One of the fascinating trends of the 21st century (more or less) is the fact that “less is more”. This saying has been around for a long time, but this decade has brought it to new heights. In our industry there are two stunning examples. One of the best examples is Google:
A quick spot check shows that Google currently has a market cap of $163 Billion. As we all know, a lot of technology goes into allowing Google to provide such a simple interface, and also to put them in the market leading position they occupy. But, for the user, one of the major advantages of the service is simplicity. Another great example is Twitter:
Where else can you find a company without a revenue model that is valued at one billion dollars? Here the nature of how less is offered is a bit different. The limitation is that you can only enter 140 characters. This limit seems to drive people to particpate, because they can dash off a quick note really easily. Of course, the real time nature of the platform is important as well, but the “limitation” to 140 characters is actually a feature. I would assert that if the box allowed you to enter 400 characters that usage would drop quickly.
People want simple. There is too much complexity in the modern world. Information and advertising is coming at us from everywhere, and there is no reason to believe it will slow down. This also causes us to want to lean on personal recommendations from others more. Talking to someone who already has the product and seeing how they liked it is another defense mechanism, but that is not the subject of this post.
In the case of Google and Twitter, the utter simplicity of the products is a big key to their success. Just let me do what I want, do it quickly, and don’t flood me lots of other stuff I don’t care about. Key to this is that the functions served are in high enough demand. For Google, people just want to be able to search the web. They don’t want Google to provide content, just lists of web sites. With Twitter, I don’t want to write a book, or even a blog post, I just want to have real time connectivity with my friends / associates where all I need to do is send off quick notes.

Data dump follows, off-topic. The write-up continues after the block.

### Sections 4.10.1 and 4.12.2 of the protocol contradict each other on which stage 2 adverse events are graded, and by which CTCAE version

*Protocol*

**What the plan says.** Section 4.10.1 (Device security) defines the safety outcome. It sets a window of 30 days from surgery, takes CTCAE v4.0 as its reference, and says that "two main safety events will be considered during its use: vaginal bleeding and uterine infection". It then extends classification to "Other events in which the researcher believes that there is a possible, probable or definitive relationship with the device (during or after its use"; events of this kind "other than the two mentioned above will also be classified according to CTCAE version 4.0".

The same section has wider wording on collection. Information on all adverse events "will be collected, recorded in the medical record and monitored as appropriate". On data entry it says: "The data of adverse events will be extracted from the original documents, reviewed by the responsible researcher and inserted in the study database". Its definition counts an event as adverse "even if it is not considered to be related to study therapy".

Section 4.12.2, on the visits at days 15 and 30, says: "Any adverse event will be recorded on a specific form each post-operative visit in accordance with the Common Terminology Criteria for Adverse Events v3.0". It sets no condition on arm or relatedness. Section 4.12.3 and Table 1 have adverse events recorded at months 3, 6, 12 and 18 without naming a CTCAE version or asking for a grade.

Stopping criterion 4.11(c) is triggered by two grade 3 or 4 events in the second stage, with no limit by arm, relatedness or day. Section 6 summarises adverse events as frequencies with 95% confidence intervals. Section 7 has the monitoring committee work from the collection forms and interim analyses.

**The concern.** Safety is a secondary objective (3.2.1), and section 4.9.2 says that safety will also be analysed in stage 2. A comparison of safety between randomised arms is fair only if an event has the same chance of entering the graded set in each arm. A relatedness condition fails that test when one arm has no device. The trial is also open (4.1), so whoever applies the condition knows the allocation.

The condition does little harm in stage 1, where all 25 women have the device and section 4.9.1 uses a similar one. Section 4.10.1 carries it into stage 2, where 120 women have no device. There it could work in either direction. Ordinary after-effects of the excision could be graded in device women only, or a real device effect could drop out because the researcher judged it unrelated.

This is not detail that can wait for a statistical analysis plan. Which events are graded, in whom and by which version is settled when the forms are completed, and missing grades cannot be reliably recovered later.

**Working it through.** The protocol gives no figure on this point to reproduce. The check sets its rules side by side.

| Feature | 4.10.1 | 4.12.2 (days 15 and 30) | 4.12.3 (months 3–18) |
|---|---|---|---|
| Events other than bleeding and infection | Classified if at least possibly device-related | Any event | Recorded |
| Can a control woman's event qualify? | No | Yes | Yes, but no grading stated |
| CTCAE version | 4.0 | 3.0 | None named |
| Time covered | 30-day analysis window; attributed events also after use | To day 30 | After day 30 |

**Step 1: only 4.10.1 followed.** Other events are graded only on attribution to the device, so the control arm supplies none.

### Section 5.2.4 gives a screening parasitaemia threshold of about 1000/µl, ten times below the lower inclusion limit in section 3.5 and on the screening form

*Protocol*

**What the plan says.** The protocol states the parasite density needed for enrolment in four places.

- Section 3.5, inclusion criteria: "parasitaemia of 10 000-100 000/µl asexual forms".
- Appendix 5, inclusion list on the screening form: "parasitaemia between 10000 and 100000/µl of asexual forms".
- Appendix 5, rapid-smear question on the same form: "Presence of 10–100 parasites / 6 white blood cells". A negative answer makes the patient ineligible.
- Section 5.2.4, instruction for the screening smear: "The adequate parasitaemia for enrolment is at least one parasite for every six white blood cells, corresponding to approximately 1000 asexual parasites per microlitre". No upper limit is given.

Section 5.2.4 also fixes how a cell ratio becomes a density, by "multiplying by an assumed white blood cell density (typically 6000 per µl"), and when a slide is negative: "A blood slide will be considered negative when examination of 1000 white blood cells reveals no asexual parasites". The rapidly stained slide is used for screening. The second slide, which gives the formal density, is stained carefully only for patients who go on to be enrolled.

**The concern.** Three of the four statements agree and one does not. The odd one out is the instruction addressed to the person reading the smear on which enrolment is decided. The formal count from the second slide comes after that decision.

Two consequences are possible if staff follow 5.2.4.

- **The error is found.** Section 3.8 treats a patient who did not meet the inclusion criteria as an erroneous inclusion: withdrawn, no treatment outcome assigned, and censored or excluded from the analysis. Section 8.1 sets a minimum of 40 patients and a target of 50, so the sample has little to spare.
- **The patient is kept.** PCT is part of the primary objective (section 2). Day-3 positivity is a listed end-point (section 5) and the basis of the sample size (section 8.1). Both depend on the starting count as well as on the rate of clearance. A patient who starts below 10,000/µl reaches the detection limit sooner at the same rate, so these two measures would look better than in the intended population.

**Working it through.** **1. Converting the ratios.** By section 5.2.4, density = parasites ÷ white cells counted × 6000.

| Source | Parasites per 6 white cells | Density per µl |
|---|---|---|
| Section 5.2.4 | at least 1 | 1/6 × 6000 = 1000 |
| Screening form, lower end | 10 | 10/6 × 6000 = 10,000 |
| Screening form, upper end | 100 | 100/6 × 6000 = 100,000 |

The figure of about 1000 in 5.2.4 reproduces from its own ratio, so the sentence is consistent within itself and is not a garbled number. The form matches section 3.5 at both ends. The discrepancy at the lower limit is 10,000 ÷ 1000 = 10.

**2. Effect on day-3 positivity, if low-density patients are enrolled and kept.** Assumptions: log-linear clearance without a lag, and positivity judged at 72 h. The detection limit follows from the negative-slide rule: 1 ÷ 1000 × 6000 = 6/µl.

A third example worth mentioning is texting. Many teenagers simply don’t bother with email, or even using phones to make calls. Too many features. Texting is sufficient, even on those phones where I have only a numeric keypad. Besides, this way I can use the same small device to communicate at home, the office, or while on the road.
Of course, less is not always better. There are times when the additional features are desirable. So when is less more? If a large number of people would say this about an activity: “I simply want to do __________ without any hassle”, you have an opportunity for less to be big. Will this trend continue? Our world’s complexity is not going down (it is increasing). The conclusion?
You can expect to see a lot more, of less, in the future.